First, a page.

Virtually every one of us is aware of too many examples of misuse of authority, inconsistent application of our laws and judicial findings that make no sense at all including this recent ruling by the Supreme Court of Canada.

A woman was convicted of trying to hire a hit man to kill her ex-husband. Unfortunately for her, the alleged hit man was an undercover police officer. She was charged, tried and convicted. During her trial, she tried the battered woman defense, accusing her ex-husband of being abusive. No evidence whatsoever was entered to support her claim and her ex-husband was never called to testify.

Despite this, the Supreme Court ruled that while she was guilty, her conviction would be set aside because of the abusive nature of her ex. There was no evidence of abuse beyond her accusation – no record of abuse having ever been previously reported, no evidence of domestic disputes. Indeed, the provincial court awarded custody of the couple’s children to the ex-husband because it deemed the mother to be unfit. Still, the Supreme Court set her free and further ordered that she could not be retried.

“Ere he shall lose an eye for such a trifle… For doing deeds of nature! I’m ashamed. The law is such an ass.” – George Chapman in 1654 – Revenge for Honour

It isn’t the law that is an ass – it is its inconsistent application by those who are entrusted to ensure that it is applied evenly for the protection of society. The law was enacted by the people’s Parliament. Police, crown attorneys and judges were hired and appointed to enforce and administer those laws – not to interpret and apply them at their convenience. Politicians were elected to enact laws to protect society and to ensure that those who administer our justice system do so fairly, evenly and consistently.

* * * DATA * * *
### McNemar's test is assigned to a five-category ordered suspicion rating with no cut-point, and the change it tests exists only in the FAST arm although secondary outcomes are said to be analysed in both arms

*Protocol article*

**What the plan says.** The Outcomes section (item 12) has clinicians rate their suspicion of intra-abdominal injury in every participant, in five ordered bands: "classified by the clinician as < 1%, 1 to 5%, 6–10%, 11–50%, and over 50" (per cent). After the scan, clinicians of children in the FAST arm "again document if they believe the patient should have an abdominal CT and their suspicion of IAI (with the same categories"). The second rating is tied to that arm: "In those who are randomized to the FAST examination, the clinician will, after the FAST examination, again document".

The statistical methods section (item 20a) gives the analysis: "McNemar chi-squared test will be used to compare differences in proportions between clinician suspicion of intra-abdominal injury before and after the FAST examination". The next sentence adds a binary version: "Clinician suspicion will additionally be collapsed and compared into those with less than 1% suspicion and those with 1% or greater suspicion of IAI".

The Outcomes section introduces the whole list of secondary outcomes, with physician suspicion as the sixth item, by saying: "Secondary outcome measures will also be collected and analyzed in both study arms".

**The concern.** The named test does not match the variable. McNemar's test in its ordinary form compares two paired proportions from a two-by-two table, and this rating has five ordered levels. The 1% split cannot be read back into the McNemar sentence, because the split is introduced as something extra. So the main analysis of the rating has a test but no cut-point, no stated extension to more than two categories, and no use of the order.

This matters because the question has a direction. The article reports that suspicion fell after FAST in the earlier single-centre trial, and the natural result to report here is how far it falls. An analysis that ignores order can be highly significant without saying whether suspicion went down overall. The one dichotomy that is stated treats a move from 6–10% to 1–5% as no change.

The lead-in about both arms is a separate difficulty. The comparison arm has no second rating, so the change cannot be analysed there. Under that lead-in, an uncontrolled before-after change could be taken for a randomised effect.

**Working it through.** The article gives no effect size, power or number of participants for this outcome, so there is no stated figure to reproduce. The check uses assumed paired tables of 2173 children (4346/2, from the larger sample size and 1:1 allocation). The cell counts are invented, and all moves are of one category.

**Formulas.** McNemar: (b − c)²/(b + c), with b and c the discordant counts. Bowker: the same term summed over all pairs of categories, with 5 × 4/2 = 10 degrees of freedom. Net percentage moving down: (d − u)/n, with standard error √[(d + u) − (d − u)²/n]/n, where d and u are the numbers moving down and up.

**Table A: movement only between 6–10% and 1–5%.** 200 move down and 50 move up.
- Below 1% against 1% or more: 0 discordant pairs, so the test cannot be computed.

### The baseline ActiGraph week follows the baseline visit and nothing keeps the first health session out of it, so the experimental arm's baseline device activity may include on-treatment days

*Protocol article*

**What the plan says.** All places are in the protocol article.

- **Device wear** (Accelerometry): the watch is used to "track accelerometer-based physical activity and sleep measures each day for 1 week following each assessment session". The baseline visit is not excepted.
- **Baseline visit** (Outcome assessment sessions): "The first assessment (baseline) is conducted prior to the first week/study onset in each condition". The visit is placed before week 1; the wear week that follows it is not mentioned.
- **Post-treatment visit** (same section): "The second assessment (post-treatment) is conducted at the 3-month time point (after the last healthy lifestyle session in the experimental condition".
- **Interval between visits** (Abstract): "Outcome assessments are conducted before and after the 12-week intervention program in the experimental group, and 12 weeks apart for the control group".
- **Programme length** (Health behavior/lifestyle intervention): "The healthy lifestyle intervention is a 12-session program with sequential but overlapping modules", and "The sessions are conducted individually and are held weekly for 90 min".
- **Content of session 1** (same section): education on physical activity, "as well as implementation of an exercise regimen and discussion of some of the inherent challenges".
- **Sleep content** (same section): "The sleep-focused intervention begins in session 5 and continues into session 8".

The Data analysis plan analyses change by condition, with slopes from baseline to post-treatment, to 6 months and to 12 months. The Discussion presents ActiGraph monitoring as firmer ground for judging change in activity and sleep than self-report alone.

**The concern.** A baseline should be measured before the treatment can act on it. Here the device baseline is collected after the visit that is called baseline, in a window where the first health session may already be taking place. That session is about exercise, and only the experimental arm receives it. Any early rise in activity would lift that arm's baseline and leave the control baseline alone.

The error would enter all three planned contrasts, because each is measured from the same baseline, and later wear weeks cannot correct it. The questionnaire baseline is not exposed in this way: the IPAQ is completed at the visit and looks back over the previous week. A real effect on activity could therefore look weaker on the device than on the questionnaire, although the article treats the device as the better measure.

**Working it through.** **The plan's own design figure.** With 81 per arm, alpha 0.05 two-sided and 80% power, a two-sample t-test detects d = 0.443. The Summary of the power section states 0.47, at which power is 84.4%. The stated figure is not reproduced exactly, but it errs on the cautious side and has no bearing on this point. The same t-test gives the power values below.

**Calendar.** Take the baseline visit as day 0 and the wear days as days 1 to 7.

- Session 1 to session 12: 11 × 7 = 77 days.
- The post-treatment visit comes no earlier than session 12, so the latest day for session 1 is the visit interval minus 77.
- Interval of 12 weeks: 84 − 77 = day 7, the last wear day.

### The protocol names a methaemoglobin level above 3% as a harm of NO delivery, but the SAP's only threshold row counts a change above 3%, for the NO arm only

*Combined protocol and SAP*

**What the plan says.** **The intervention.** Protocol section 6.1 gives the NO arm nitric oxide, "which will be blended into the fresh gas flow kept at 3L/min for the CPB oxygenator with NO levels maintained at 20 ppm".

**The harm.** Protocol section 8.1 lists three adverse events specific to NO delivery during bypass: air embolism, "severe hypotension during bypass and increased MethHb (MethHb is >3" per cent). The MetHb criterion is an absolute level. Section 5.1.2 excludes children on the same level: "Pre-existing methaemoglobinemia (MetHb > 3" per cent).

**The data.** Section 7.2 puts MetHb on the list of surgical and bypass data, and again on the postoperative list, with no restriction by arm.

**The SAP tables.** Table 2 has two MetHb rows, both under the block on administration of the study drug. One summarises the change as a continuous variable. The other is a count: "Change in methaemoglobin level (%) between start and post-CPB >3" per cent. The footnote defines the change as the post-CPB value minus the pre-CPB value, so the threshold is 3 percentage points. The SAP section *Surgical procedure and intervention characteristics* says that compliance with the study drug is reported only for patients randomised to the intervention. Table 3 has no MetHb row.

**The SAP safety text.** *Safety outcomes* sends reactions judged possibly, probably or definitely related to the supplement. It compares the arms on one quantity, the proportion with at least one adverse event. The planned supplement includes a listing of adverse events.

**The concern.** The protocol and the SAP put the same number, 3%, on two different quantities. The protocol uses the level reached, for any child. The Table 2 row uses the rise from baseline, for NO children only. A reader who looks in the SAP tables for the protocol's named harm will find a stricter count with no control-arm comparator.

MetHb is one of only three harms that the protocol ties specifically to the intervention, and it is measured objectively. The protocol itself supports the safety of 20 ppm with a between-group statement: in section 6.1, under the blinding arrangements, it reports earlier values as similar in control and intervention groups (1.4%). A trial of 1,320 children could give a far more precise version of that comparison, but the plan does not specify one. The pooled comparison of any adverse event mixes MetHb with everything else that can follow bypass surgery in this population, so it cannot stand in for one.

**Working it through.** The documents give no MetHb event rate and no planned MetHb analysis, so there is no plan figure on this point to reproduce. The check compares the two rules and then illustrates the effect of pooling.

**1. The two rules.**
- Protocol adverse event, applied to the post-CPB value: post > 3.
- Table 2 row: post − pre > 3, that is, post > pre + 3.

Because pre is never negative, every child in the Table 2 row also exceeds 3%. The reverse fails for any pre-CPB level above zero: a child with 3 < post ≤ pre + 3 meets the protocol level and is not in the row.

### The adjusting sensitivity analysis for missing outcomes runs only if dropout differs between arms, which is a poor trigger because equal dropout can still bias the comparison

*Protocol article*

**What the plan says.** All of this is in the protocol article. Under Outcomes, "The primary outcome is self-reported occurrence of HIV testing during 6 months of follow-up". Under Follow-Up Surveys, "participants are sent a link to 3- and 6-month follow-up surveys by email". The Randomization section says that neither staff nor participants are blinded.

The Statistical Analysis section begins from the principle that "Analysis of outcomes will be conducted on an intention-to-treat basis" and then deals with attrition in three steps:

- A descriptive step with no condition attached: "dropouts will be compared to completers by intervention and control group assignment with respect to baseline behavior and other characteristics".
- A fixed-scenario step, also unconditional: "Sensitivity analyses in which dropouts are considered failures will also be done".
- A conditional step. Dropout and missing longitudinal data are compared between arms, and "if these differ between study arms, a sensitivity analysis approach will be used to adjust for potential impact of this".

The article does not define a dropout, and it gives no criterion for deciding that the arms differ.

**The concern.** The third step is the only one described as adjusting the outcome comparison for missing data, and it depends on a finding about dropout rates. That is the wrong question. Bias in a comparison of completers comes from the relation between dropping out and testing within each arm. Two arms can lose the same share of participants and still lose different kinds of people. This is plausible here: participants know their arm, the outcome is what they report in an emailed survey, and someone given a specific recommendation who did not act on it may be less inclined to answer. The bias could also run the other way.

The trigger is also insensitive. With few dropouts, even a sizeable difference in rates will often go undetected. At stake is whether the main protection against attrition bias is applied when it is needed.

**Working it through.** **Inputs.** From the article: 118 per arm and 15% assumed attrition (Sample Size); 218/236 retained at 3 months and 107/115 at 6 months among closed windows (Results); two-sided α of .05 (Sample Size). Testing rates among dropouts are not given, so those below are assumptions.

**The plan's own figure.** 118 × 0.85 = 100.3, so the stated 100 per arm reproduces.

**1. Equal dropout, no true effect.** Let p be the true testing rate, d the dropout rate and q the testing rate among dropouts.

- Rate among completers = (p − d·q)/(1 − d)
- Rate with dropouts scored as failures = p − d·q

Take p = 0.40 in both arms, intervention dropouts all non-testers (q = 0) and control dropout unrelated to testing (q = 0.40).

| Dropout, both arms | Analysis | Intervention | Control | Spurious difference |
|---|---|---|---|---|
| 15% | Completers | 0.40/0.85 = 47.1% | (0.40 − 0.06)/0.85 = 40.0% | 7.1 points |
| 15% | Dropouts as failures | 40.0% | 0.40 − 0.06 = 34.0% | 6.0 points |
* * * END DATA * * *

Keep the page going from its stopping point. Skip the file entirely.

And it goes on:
There are many police officers, crown attorneys and judges who are sincere in their attempts to administer our laws. They are as frustrated by the shift in how the law is applied as most citizens and by those who put political correctness and social and cultural expediency ahead of the law’s consistent application.

To many misuse their discretionary authority to the point where they begin to think that they are the law rather than the guarantors of its even application.

Serious crime increasingly goes unreported, unpunished or not punished to the full extent of the law while millions are spent enforcing traffic laws and petty crimes. Police, often supported by municipal and provincial politicians, take the position that less damage is done when a protest is allowed to run its course peacefully rather than stepping in and applying the law to end it.

They are wrong. By allowing illegal protests that violate our laws, they encourage those who would break our laws and that leads to a breakdown in respect for law and order. We have the right to protest in this country. We do not have the right to vandalize, intimidate, bully and interfere in the lives of others. By permitting that to happen, the police shift the balance from protecting the innocent to enabling the law breakers.

This leads to a lack of respect by criminals for our laws and a lack of respect for, and confidence in, those who administer our criminal justice system by every day citizens. When ‘we the people’ stop respecting the very people we hire to administer our laws, respect for thee law itself soon follows and that serves no one well.